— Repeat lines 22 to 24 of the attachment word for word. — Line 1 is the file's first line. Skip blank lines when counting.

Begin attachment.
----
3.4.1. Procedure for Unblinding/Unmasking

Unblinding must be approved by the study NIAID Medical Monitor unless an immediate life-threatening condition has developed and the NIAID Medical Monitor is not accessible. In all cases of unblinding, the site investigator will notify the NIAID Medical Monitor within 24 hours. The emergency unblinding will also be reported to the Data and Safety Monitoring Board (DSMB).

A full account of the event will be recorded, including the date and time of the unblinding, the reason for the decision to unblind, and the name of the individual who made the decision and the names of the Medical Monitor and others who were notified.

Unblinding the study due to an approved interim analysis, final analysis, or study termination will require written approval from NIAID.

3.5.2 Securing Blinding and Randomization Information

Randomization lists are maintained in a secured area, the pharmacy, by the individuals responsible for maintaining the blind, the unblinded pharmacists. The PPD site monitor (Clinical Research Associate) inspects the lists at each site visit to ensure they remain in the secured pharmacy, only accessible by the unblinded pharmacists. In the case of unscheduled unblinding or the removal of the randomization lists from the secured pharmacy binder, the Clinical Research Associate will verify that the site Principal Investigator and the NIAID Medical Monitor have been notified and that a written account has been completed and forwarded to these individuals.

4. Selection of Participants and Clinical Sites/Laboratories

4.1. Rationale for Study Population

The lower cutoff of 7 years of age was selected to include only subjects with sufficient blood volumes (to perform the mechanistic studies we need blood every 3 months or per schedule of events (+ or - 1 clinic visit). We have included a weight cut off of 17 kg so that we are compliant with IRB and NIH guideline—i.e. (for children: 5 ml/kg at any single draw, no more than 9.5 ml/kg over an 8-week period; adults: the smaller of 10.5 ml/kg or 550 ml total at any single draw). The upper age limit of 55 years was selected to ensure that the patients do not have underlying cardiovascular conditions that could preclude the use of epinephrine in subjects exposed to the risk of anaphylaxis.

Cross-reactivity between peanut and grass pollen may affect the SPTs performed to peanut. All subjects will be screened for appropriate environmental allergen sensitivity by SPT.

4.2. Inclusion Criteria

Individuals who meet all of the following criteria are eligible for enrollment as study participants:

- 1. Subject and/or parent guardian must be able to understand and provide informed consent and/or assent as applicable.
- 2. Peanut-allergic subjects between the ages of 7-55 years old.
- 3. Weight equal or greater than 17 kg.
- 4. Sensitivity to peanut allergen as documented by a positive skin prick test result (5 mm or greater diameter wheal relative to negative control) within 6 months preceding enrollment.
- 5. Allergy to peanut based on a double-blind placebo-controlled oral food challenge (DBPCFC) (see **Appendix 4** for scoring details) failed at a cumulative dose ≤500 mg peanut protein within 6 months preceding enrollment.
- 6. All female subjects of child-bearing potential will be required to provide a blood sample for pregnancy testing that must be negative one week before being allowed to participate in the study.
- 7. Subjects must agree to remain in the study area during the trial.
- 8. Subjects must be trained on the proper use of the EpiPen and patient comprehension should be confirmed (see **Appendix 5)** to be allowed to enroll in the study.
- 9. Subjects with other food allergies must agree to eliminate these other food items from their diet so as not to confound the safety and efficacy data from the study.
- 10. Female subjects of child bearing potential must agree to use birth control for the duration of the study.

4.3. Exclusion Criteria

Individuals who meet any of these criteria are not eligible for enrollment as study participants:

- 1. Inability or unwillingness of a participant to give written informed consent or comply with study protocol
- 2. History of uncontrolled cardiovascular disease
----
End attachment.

- 10. Female subjects of child bearing potential must agree to use birth control for the duration of the study.

4.3. Exclusion Criteria

Individuals who meet any of these criteria are not eligible for enrollment as study participants: